MOST Philippine banks believe using artificial intelligence (AI) in their systems will prevent money laundering activities, a survey by global analytics firm FICO showed.

FICO’s Integrated Anti-Money Laundering Compliance Survey said 73% of the banks agree AI will boost early and accurate detection of laundering activities, it said in a statement on Wednesday.

The survey was conducted in May among 256 bank senior executives in Asia Pacific, including those in Australia, Hong Kong, Indonesia, Malaysia, New Zealand, Singapore, South Korea and Taiwan.

Almost all or 95% of Philippine respondents said integrating AI in traditional rules-based methods can help banks comply with anti-money laundering (AML) policies.

“Rules-based compliance systems continue to be the workhorse for banks in Asia Pacific when fighting financial crime. However, some early adopters are starting to embrace the new world of AI and realize that the decade-old rules-based systems can’t keep up with sophisticated threats on their own,” Timothy Choon, FICO Financial Crimes Leader in Asia Pacific, said in a statement.

While all of the Philippine banks surveyed are eager to acquire AI technology, with 41% of them planning to spend on this next year, 36% said operating AI would be difficult.

Local banks said challenges in shifting to AI-enabled systems include the ability to meet new types of compliance risks in channels and products, the capacity to provide an end-to-end integrated compliance solution and being able to adapt quickly to changes in regulation.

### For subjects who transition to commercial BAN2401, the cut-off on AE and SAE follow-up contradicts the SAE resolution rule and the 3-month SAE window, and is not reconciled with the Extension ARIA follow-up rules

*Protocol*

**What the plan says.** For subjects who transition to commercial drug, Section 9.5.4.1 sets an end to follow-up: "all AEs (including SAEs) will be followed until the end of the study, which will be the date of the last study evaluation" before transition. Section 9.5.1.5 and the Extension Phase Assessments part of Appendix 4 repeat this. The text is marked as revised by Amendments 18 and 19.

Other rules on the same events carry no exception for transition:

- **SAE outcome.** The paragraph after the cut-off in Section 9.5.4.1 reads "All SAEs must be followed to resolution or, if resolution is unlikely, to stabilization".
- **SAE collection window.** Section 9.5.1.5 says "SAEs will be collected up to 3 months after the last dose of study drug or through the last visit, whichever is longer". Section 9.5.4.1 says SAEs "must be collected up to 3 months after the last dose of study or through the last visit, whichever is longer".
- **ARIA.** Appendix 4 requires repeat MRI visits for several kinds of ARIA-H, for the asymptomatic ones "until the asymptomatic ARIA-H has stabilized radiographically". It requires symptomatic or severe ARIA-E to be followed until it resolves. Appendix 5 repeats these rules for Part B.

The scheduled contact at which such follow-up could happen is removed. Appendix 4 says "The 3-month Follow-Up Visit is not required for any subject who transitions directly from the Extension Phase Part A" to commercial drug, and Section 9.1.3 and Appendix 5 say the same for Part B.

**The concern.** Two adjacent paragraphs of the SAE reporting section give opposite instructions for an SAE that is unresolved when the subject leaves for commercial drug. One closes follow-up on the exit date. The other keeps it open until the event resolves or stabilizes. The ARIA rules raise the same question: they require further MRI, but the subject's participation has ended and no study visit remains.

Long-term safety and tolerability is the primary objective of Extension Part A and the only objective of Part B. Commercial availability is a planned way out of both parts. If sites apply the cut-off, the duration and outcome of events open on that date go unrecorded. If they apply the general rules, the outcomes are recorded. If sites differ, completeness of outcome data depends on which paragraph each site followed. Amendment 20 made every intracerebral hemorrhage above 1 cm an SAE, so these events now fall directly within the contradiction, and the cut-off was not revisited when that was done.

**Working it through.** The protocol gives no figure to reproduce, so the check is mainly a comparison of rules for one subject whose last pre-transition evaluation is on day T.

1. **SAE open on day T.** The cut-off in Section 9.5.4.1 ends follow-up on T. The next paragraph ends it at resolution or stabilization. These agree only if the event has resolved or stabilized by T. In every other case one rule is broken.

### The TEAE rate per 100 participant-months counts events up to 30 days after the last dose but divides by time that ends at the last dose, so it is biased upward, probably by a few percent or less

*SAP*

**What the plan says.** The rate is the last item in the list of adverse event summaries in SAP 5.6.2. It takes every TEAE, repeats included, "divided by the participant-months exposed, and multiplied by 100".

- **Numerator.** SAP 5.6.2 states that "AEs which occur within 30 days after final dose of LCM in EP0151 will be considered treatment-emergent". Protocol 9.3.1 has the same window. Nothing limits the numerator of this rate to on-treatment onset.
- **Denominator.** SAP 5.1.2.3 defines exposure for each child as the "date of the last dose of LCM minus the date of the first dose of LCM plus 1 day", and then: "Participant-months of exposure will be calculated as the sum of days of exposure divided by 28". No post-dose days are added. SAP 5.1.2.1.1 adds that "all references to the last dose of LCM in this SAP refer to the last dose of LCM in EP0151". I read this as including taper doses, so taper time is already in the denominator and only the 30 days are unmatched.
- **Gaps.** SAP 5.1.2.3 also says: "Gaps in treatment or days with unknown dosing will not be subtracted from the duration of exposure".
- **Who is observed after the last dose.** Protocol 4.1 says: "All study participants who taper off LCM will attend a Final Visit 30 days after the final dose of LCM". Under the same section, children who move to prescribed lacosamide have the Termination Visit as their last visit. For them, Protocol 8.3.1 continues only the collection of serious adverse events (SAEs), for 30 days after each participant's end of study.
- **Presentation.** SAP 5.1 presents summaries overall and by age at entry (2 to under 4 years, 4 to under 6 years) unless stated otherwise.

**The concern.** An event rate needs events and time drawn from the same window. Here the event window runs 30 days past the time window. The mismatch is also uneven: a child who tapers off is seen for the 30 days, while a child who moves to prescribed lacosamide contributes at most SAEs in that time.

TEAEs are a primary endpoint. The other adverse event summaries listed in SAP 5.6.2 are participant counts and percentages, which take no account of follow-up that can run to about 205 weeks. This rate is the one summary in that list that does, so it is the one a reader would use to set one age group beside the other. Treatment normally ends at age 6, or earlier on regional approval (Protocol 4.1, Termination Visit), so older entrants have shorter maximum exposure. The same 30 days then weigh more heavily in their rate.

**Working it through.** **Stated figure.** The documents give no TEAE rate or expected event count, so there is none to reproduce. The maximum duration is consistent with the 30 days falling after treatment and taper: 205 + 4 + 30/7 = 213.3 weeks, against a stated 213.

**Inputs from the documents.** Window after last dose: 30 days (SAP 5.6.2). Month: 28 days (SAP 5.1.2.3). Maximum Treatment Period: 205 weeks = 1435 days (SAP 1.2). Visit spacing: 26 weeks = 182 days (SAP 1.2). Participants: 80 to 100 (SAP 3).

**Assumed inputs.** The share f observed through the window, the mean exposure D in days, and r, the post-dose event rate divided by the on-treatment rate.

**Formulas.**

“We can see that addressing the competing needs of regulatory compliance and customer experience remains a balancing act for most institutions. Banks are challenged by the need for more information to deal with high rates of alerts from ineffective systems, while not vexing customers with incessant due diligence questions,” Mr. Choon said.

Despite these challenges, Mr. Choon said Philippine banks are still likely to invest in AI in 2021 as the survey’s respondents showed they were supportive of the technology despite higher risks of financial losses from the coronavirus 2019 pandemic.

“This survey, conducted in May, shows that even in the recent economic downturn triggered by the pandemic, banks remain committed to targeted spending that boosts their AML compliance. There is an increased willingness to perceive compliance and fraud as a common financial crime risk,” Mr. Choon said. — Kathryn Kristina T. Jose